Milwaukee area educators Jean Creighton (Director of the Manfred Olson Planetarium at the University of Wisconsin‐Milwaukee) and Kathy Gustavson (science teacher at Nicolet High School, Glendale) have been selected by NASA as one of 12 Airborne Astronomy Ambassador teams for 2014.
As part of their role as Airborne Astronomy Ambassadors, the two educators will fly in late March onboard NASA’s SOFIA (Stratospheric Observatory for Infrared Astronomy), a highly modified Boeing 747SP jetliner fitted with a 100‐inch (2.5-meter) effective diameter infrared telescope. SOFIA is the largest flying observatory in the world.
While flying at altitudes between 39,000 and 45,000 feet (12–14 kilometers), the side of the 747 opens to allow infrared light from distant astronomical objects to reach the telescope. The aircraft flies at such high altitudes in order to get above most of the water vapor in Earth’s atmosphere, which absorbs infrared light (and prevents much of that light from reaching the lower atmosphere). Weather permitting, Creighton and Gustavson will take two 10‐hour flights on SOFIA.
“SOFIA offers educator teams unprecedented access to infrared astronomers and the unique capabilities of an airborne observatory,” said John Gagosian, SOFIA program executive at NASA Headquarters in Washington. “Previous Airborne Astronomy Ambassadors teams have witnessed SOFIA’s world‐class astronomical science and have used this experience in hundreds of science, technology, engineering and math teaching opportunities throughout the United States.”
Creighton says that she has an affinity for infrared astronomy because while working as a postdoctoral researcher at CalTech, she served as the scheduler for another infrared telescope, assigning telescope time to various research teams. “One of the most exciting things we can do with infrared telescopes nowadays is we can see some of the very youngest galaxies in the whole universe,” Creighton says.1
For their March flights, Creighton and Gustavson will be joined by a SOFIA team astronomer and learn firsthand how infrared astronomy is conducted using the SOFIA airborne telescope. After they complete their flights on SOFIA, Creighton and Gustavson will bring what they learn back to their classrooms and into the Milwaukee area community to promote science literacy.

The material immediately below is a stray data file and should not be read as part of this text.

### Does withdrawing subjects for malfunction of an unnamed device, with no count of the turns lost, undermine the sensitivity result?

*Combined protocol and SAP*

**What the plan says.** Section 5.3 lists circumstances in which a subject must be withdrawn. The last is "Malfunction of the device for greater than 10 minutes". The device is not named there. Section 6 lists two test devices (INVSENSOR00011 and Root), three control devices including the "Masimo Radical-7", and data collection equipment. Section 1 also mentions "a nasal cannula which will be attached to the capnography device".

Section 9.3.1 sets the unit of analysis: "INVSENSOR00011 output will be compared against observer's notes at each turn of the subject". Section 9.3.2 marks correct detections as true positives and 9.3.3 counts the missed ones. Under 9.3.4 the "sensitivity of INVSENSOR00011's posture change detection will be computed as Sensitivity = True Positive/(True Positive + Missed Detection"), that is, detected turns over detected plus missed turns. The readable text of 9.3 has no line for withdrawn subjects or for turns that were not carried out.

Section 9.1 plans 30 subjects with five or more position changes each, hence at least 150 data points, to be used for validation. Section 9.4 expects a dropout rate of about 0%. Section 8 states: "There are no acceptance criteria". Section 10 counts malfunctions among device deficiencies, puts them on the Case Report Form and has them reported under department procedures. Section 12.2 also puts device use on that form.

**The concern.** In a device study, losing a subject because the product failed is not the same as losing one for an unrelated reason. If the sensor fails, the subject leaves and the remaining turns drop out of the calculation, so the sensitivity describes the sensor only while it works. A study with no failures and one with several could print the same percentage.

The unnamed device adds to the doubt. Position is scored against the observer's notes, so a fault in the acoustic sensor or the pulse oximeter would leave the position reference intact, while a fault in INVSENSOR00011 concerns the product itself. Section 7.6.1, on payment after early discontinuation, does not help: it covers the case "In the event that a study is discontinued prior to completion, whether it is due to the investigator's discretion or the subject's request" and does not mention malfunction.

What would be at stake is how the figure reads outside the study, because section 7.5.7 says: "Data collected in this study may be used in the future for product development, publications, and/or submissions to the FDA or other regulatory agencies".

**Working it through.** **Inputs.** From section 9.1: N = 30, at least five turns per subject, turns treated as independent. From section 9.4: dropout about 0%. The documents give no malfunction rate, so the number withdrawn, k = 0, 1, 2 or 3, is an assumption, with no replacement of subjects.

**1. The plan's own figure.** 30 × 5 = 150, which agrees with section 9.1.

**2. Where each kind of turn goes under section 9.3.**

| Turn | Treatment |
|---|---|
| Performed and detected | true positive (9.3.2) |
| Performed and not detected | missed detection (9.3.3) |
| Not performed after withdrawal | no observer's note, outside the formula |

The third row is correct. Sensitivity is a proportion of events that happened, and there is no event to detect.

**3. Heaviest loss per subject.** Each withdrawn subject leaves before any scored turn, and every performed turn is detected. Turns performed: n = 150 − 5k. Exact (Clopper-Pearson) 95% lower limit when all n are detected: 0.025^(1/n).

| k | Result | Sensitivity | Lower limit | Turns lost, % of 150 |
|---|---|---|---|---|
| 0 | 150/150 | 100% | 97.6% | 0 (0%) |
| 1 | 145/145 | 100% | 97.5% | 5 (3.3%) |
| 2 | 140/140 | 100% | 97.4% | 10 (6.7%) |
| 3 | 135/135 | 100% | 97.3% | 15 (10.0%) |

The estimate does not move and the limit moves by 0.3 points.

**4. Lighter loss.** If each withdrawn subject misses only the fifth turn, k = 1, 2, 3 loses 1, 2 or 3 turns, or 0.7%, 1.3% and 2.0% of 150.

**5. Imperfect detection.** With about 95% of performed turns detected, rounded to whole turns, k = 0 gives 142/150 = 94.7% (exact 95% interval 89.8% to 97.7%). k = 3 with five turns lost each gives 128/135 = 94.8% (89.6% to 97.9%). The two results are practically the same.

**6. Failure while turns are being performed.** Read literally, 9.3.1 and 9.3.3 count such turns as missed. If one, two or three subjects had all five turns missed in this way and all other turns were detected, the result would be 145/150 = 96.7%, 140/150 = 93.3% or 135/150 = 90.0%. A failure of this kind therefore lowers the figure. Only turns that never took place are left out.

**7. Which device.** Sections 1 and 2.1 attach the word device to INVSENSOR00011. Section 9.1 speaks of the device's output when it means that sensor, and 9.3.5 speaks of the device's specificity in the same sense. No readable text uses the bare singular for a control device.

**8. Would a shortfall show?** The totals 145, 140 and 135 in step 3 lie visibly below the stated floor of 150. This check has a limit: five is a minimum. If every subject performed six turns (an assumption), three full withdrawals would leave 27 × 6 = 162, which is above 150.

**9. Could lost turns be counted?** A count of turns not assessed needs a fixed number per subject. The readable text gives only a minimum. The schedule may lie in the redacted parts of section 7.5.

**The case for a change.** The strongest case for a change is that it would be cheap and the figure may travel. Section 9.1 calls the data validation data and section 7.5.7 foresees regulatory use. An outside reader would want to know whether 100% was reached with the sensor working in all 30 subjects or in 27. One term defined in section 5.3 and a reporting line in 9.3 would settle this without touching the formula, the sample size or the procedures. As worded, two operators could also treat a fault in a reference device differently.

SOFIA is a joint project of NASA and the German Aerospace Center (DLR). To date, the Airborne Astronomy Ambassador program has flown 15 teams totaling 31 educators from 17 states. Additional information about SOFIA is available from NASA’s SOFIA mission web page.
UWM’s Manfred Olson Planetarium
The planetarium, adjacent to the Physics Building on the UWM campus, is one of Milwaukee’s hidden gems. Under the guidance of director Jean Creighton, it offers shows for the general public, as well as special programs for school groups and private events.
Friday Night Show — Fridays 7:00–7:55 PM. The current show, Colorful Nebula, runs through March 7. All shows are open to the public and admission is $2. See the show schedule for dates and topics of future shows.
AstroBreak — Select Wednesdays 12:15–12:45 PM. Free and open to the public, each AstroBreak explores a special astronomical topic, plus provides a look at the current night sky. See the AstroBreak schedule for dates and topics.
Stargazing — Guided stargazing programs are held periodically on the roof of the UWM Physics Building, providing participants with views through a telescope of the moon, planets and other objects of interest. Stargazing is free and open to the public. See the stargazing schedule for dates and times.
Art in Space — The planetarium’s annual Art in Space fundraiser will take place on Saturday April 12, 2014, 6:30–8:30 PM. The event includes a silent art auction and a special planetarium show. Advance tickets are $10.
Directions and additional information are available from the UWM Manfred Olson Planetarium home page.
- “Milwaukee Astronomer Will Fly High into Stratosphere Aboard NASA Aircraft,” WUWM Lake Effect, January 16, 2014 [↩]